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Past strategies are bound to fail sometime. Letting them become automatic habits that take the controls is a sure road to self-inflicted harm.

3. Take Some Time out and Have a Detailed Look at Yourself—With No Holds Barred

Discovering your unconscious habits can be tough. For a start, they’re unconscious, right? Then they fight back.

Ask anyone who has ever given up smoking if habits are tough to break. You’ve got used to them—and they’re at least as addictive as nicotine or crack cocaine.

4. Be Who You Are

It’s easy to assume that you always have to fit in to get on in the world; that you must conform to be liked and respected by others or face exclusion. Because most people want to please, they try to become what they believe others expect, even if it means forcing themselves to be the kind of person they aren’t, deep down.

You need to start by putting yourself first. You’re unique. We’re all unique, so saying this doesn’t suggest that you’re better than others or deserve more than they do.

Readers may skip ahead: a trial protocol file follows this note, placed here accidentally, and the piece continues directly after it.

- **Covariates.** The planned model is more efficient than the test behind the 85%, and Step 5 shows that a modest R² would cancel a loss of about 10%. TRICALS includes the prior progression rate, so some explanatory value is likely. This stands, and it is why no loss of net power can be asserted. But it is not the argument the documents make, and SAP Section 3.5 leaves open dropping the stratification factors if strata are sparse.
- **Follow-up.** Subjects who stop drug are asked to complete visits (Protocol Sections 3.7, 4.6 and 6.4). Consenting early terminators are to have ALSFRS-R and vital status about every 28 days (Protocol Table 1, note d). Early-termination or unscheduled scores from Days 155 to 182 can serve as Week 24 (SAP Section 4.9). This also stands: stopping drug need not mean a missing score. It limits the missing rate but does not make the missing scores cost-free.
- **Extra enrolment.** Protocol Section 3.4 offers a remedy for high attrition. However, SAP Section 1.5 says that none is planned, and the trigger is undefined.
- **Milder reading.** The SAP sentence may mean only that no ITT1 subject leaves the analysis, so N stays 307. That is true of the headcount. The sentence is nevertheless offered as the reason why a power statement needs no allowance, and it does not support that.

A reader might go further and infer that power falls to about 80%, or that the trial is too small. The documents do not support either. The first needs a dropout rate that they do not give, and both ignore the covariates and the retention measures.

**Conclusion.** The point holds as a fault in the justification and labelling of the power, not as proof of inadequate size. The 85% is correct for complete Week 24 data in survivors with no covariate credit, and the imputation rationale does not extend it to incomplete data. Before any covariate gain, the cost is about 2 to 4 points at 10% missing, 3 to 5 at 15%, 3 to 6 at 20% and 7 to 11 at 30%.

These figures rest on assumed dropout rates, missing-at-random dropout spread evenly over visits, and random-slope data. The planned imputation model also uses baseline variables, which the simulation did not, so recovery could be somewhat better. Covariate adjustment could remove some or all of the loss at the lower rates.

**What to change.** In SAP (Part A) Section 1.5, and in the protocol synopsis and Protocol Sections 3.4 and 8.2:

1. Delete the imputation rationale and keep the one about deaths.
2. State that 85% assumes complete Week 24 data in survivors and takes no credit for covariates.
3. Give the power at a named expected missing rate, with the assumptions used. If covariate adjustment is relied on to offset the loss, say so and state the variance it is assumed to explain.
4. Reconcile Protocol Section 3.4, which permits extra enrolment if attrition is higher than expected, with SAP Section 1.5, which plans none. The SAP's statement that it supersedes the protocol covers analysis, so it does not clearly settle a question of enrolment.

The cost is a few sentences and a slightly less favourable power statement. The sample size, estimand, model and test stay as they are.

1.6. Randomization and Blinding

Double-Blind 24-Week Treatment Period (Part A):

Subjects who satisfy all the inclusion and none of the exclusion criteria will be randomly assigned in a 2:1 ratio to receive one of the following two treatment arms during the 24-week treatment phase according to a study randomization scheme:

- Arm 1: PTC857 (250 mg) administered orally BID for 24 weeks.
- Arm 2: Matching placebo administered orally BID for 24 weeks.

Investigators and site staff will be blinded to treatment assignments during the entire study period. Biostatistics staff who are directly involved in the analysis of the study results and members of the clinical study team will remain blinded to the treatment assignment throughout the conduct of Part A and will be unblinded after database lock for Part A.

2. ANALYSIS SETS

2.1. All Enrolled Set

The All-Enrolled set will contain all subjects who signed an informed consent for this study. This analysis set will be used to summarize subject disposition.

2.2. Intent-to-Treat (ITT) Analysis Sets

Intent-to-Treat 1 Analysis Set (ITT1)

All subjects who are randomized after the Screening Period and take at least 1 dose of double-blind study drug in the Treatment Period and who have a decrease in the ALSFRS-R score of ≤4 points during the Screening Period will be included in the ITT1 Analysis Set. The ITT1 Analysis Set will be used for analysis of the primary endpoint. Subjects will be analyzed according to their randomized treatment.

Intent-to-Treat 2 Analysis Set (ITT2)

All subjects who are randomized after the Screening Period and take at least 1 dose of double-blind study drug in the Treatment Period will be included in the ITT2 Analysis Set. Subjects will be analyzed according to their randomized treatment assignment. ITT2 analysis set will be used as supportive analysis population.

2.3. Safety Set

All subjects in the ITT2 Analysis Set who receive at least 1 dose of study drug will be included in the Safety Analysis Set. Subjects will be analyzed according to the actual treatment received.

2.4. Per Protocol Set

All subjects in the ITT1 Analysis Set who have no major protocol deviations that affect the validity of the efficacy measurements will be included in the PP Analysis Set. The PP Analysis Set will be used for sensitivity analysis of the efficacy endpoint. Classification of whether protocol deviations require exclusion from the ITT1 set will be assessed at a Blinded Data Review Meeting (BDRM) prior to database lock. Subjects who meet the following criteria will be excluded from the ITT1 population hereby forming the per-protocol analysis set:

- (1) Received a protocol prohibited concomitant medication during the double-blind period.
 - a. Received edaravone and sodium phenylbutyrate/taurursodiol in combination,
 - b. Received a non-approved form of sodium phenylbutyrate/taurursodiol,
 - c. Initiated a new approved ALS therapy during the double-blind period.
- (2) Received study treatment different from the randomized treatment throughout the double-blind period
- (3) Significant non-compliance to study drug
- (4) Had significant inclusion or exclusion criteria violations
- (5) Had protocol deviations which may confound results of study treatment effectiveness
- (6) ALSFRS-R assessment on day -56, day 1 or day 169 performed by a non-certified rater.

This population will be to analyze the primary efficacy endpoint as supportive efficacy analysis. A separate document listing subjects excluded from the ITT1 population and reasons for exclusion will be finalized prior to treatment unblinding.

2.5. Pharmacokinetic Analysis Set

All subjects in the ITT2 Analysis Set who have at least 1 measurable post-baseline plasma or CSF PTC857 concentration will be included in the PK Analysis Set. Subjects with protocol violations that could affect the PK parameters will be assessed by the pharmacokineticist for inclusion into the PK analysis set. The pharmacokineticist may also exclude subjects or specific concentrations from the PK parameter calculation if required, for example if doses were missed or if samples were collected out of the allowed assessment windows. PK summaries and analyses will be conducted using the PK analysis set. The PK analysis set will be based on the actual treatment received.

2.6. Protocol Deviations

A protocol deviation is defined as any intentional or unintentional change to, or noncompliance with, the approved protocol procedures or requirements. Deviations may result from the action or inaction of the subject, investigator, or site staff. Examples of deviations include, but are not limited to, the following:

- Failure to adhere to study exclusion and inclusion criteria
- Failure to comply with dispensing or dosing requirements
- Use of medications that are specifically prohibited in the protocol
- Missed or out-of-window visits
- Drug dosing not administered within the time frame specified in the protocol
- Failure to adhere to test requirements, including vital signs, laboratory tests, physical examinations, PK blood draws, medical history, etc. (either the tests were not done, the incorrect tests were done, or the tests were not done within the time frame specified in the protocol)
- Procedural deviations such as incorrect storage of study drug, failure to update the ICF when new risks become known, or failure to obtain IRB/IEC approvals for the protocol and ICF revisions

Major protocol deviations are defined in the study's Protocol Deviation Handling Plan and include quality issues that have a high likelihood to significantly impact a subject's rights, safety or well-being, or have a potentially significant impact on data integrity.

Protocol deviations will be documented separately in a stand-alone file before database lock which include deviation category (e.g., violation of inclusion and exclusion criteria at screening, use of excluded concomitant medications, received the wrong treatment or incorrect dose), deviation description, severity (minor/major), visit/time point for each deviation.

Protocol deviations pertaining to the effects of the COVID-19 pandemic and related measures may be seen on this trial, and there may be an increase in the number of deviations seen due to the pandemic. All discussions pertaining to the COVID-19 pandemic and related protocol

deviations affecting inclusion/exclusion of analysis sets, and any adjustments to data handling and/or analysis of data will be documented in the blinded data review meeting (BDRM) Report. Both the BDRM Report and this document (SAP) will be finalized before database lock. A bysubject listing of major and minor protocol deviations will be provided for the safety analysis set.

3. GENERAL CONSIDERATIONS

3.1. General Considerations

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You need to put yourself first because no one else has as much interest in your life as you do; and because if you don’t, no one else will. Putting others second means giving them their due respect, not ignoring them totally.

Keeping up a self-image can be a burden. Hanging on to an inflated, unrealistic one is a curse. Give yourself a break.

5. Slow Down and Let Go

Most of us want to think of ourselves as good, kind, intelligent and caring people. Sometimes that’s true. Sometimes it isn’t.

Reality is complex. We can’t function at all without constant input and support from other people.